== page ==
The latest piece to grace the stage of the Park Theatre is a curious beast, and no mistake. Taking the form of a (fictional) lecture with illustrative acted examples, a healthy dose of audience focused exercises and with a generally high level of comic content, Winner’s Curse never quite makes up its mind what it wants to be or is trying to do.
The lockdown experience was, of course, an infinitely lonely and disturbing one for many and involved living life rather differently. It was also a time for making discoveries about oneself and that is one of the key themes running through Talking Hands, five short pieces (average playing time, 20 minutes) from Deafinitley Theatre.
Ever since Covid’s early days pioneering company Threedumb Theatre has developed and sustained the idea of the one shot livestream; this is unedited and raw but captures much of the spontaneity and edge which comes with live performance. Their latest, Notre Dame, is probably their most ambitious.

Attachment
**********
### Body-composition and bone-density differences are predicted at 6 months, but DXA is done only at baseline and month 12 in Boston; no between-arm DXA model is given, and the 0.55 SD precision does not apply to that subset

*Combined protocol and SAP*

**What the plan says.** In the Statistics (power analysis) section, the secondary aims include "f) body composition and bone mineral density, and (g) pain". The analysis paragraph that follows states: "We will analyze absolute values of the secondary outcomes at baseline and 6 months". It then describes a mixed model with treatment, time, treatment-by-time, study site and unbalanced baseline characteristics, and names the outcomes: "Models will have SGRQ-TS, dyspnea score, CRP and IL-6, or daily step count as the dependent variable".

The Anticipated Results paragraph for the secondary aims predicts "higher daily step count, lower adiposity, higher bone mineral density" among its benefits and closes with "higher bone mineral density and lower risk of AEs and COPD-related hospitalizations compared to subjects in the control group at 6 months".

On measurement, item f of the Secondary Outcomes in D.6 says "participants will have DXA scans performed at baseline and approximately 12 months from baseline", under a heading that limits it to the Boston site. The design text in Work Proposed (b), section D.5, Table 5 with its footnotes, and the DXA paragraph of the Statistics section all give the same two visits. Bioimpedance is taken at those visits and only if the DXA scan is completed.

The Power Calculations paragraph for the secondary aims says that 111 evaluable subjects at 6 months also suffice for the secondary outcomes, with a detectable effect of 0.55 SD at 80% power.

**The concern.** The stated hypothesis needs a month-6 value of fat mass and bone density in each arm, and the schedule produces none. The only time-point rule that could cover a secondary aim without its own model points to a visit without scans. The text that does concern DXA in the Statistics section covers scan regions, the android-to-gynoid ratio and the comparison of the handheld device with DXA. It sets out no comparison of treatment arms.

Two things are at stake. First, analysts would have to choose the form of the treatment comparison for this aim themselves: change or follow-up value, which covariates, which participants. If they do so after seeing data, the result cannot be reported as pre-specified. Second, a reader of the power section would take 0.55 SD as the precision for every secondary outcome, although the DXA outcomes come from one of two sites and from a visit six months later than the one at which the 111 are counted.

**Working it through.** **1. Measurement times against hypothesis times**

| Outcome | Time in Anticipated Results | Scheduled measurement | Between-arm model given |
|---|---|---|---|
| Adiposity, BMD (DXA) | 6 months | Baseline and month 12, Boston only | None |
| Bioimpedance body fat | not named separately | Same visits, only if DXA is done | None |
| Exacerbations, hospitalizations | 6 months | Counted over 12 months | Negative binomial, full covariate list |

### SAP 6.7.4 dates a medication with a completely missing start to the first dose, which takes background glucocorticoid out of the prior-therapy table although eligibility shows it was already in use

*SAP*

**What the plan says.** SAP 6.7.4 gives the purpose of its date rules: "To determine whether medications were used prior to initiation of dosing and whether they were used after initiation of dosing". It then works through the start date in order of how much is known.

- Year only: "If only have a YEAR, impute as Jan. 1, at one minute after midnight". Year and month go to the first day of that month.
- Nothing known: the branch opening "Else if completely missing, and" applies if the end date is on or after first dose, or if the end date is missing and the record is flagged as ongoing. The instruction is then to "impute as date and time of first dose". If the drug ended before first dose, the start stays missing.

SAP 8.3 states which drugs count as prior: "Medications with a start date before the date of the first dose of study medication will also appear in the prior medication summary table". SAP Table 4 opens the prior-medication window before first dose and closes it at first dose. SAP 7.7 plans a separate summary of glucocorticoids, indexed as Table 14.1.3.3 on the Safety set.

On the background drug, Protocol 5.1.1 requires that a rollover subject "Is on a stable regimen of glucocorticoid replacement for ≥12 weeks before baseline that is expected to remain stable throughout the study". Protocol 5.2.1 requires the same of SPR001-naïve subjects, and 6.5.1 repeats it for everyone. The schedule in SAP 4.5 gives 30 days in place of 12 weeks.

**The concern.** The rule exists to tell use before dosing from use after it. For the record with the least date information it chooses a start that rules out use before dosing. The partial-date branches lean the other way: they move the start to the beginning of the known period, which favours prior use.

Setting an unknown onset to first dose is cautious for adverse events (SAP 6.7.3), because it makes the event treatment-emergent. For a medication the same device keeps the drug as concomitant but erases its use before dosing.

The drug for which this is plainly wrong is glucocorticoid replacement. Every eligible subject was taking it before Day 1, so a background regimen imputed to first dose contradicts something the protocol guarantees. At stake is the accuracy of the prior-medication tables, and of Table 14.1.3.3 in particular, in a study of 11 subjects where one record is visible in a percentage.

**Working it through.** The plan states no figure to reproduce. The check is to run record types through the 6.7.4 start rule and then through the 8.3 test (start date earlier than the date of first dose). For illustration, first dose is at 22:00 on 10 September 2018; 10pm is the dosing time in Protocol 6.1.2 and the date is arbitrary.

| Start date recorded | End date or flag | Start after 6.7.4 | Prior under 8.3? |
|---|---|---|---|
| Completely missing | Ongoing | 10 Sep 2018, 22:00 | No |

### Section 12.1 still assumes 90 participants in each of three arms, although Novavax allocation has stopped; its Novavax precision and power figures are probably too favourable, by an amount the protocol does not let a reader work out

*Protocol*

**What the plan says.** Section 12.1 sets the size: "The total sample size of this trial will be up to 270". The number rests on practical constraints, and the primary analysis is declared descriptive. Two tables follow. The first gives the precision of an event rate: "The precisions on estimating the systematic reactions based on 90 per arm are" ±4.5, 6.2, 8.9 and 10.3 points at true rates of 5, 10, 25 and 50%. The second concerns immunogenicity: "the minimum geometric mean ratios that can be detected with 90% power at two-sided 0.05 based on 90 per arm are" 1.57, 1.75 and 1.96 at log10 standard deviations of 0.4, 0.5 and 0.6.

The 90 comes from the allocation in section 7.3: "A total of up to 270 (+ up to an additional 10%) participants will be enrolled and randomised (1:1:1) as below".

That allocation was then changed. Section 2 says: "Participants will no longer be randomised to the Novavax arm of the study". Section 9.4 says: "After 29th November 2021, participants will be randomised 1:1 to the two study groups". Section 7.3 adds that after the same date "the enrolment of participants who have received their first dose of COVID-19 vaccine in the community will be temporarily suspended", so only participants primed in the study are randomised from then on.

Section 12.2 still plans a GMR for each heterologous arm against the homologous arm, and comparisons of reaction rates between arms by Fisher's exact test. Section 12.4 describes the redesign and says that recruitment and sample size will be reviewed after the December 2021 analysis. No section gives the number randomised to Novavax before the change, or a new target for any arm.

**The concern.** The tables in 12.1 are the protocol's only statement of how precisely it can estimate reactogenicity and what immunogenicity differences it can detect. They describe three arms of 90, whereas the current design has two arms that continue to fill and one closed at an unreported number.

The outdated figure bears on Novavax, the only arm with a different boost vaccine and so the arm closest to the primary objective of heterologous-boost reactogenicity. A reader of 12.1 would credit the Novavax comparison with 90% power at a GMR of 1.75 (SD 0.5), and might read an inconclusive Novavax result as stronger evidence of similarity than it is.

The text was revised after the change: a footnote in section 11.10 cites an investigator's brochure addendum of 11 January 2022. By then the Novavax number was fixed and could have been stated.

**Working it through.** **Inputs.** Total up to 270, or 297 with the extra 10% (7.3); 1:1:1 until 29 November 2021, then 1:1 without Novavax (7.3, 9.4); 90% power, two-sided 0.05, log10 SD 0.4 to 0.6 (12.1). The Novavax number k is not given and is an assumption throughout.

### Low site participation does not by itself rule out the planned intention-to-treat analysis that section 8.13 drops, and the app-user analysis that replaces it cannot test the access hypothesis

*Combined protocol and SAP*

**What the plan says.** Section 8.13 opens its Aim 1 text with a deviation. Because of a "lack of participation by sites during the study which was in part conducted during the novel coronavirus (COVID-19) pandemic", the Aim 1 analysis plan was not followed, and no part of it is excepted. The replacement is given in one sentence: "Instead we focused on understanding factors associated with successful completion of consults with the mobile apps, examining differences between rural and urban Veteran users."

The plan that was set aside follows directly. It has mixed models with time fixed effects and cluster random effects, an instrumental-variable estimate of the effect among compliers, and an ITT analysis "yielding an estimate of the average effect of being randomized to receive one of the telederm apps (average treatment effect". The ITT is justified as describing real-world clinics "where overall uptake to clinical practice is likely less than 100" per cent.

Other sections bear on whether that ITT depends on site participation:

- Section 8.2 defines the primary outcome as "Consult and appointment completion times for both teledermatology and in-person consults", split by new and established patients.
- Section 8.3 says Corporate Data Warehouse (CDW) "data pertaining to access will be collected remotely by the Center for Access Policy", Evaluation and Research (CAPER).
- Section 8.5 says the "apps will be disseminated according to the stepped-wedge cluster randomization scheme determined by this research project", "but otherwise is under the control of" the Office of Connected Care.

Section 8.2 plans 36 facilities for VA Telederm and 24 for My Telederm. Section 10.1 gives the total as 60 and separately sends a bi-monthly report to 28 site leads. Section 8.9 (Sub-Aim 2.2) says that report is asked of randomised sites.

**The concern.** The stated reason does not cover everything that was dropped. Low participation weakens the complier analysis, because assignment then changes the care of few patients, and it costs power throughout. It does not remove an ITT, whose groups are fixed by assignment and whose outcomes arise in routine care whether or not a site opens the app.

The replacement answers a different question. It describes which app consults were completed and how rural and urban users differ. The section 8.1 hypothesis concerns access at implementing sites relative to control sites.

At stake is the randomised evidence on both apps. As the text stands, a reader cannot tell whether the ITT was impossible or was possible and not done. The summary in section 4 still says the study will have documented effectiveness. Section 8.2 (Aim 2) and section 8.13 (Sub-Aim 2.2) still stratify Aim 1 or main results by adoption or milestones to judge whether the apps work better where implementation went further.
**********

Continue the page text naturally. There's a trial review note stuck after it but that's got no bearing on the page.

Small Truth Theatre has commissioned a series of micro plays recorded as part of its Digital Caravan space (their original mini theatre on wheels being decommissioned because of the need for social distancing). About a month ago they put out a new set of material under the umbrella title of Our Voices consisting of four short pieces inspired by interacting with young people in and around the company’s north Kensington home.
It’s been an absolute age (well, about a year anyway) since I visited those innovative people at Chronic Insanity. They are well known for pushing boundaries of the possible in both live and digital situations. And that’s not to mention the sheer amount of work they produce; the aim is 12 pieces of drama every year.
One of Alan Ayckbourn’s biggest ever successes, 1975’s Bedroom Farce, has only just made the transition in an entertaining production from Martin Jarvis and Rosalind Ayres which premiered in two parts across New Year’s Eve/Day. It is now available via BBC Sounds.
If you want to see a couple of young actors bringing truth and sincerity to a well structured piece of dialogue and elevate it towards the stars which provide a backdrop to this piece, then head for the Finborough for Salt-Water Moon.